Research challenges traditional mammogram recommendations

Apr 13, 2011

Recommending more frequent mammograms at a younger age may help save lives.

The traditional mammogram recommendations from the U.S. Preventative Services Task Force may not be the best instructions for preventing breast cancer and more frequent mammograms at a younger age could possibly lead to earlier detection and treatment, according to a study in the American Journal of Roentgenology.

The current guidelines recommended by the task force encourage mammographies every other year for women between ages 50 and 74, according to AJR. However, researchers took these guidelines and compared them with those of the American Cancer Society, which recommends breast cancer screenings every year for women between ages 40 and 84 and found those guidelines to be more successful in preventing cancer.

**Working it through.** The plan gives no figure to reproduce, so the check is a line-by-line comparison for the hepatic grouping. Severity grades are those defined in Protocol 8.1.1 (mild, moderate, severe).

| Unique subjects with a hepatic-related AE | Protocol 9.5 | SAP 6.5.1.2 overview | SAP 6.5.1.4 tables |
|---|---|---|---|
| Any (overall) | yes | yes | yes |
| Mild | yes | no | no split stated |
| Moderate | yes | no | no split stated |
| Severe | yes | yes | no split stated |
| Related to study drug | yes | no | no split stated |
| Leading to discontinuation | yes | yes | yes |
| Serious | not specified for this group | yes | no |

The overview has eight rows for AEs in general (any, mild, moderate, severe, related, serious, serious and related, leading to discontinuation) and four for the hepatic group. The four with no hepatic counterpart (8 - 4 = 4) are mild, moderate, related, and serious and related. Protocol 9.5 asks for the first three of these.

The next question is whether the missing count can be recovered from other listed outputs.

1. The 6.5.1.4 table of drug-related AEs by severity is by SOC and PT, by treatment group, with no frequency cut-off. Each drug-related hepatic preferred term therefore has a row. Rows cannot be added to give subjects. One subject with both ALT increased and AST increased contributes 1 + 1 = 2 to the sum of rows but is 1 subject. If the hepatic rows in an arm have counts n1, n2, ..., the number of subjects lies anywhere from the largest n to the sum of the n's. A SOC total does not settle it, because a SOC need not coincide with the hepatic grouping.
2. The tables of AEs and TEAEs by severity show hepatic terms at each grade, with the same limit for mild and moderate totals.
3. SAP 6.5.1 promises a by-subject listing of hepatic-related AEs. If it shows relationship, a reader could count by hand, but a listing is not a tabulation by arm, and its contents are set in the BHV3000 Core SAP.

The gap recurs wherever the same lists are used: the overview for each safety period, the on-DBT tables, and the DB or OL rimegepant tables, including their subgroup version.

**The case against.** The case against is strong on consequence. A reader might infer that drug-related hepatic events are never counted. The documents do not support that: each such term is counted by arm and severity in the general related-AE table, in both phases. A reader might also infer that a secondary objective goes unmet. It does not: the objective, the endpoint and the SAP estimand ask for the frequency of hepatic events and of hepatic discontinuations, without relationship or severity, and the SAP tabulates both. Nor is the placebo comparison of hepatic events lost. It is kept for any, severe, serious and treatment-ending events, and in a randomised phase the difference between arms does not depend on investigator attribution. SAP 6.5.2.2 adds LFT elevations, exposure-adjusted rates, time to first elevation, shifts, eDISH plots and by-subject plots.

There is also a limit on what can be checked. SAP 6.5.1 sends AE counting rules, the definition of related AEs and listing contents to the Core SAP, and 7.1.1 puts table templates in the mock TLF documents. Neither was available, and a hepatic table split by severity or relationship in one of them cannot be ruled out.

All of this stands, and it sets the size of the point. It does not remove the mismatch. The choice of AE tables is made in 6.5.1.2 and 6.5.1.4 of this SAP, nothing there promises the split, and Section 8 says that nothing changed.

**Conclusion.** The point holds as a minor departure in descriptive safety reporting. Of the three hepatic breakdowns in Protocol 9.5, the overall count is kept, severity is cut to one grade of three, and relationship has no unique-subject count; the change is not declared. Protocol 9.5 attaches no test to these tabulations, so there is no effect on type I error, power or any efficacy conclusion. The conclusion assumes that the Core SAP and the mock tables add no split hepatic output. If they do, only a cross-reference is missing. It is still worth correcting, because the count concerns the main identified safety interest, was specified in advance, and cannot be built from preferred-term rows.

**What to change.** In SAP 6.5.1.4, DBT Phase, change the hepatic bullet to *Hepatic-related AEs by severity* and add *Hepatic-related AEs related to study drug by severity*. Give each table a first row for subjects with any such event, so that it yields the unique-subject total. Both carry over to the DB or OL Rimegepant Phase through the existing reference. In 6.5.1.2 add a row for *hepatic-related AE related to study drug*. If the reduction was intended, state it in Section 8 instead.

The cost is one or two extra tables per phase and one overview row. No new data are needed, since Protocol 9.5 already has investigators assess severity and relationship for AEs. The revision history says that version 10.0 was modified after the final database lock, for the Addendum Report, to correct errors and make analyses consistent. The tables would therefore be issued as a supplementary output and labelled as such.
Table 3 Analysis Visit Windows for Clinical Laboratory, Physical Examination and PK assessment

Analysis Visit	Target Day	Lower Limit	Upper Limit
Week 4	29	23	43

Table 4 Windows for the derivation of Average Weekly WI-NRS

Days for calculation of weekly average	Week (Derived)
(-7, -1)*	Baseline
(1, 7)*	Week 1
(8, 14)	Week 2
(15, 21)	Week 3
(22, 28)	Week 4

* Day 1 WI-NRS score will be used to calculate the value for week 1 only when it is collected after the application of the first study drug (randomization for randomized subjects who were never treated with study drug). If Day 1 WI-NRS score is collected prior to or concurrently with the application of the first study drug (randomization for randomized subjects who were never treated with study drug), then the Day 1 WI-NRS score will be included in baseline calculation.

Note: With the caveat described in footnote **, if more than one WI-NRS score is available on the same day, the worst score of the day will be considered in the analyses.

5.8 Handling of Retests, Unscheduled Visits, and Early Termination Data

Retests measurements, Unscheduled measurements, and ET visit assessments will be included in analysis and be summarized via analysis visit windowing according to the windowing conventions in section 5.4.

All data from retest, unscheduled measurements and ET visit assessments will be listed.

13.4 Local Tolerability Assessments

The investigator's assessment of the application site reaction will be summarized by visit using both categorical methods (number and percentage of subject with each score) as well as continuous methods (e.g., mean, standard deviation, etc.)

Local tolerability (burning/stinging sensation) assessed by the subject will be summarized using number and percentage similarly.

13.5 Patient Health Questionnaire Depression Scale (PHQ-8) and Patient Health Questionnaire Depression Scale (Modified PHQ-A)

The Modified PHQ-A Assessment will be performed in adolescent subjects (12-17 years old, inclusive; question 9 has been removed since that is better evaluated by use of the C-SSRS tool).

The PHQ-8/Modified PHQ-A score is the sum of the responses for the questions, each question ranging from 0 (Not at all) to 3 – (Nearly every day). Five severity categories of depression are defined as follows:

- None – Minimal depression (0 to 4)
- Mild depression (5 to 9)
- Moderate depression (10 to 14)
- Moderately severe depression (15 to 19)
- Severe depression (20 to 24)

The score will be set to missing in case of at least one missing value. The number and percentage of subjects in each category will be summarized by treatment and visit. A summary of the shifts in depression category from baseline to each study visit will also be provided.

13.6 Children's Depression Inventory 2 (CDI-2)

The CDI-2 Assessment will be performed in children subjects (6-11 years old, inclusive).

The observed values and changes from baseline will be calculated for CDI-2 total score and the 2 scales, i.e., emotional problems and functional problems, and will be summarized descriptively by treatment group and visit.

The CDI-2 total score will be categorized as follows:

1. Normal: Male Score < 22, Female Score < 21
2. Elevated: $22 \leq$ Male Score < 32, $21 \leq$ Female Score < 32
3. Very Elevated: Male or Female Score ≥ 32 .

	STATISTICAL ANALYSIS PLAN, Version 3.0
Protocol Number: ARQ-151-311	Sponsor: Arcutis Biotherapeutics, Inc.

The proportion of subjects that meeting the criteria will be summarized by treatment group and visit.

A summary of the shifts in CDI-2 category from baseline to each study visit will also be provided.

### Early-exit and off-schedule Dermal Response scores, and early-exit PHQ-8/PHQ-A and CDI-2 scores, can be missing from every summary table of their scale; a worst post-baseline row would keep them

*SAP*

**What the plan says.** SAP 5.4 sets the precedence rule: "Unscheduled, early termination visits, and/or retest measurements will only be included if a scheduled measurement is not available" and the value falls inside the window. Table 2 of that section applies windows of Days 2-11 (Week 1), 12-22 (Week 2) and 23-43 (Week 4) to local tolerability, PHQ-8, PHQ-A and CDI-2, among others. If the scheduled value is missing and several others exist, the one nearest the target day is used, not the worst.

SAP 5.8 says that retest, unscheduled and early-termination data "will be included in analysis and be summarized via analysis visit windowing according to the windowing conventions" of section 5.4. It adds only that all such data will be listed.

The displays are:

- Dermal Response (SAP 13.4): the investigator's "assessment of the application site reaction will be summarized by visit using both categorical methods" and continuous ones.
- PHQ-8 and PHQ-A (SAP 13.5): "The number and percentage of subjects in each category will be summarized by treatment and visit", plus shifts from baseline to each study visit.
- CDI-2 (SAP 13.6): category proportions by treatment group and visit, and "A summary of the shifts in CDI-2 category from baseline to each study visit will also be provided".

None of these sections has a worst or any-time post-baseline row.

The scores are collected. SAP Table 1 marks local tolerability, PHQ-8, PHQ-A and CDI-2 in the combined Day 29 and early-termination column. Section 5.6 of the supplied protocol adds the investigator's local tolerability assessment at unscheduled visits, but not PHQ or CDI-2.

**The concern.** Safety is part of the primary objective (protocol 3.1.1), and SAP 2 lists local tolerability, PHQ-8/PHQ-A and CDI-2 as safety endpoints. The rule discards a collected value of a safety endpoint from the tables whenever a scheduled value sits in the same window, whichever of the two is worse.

Specifically, testing younger women on an annual basis was found to save 71 percent more lives than the U.S. task force guidelines, researchers said. When related to the current compliance rate for testing of 65 percent, 64,889 more women who are currently 30 to 39 years old would be saved, according to the Journal.

Breast cancer is the most common form of cancer affecting women in the U.S. In addition to medical hardship, the disease may also makes it difficult to obtain health and life insurance policies. 

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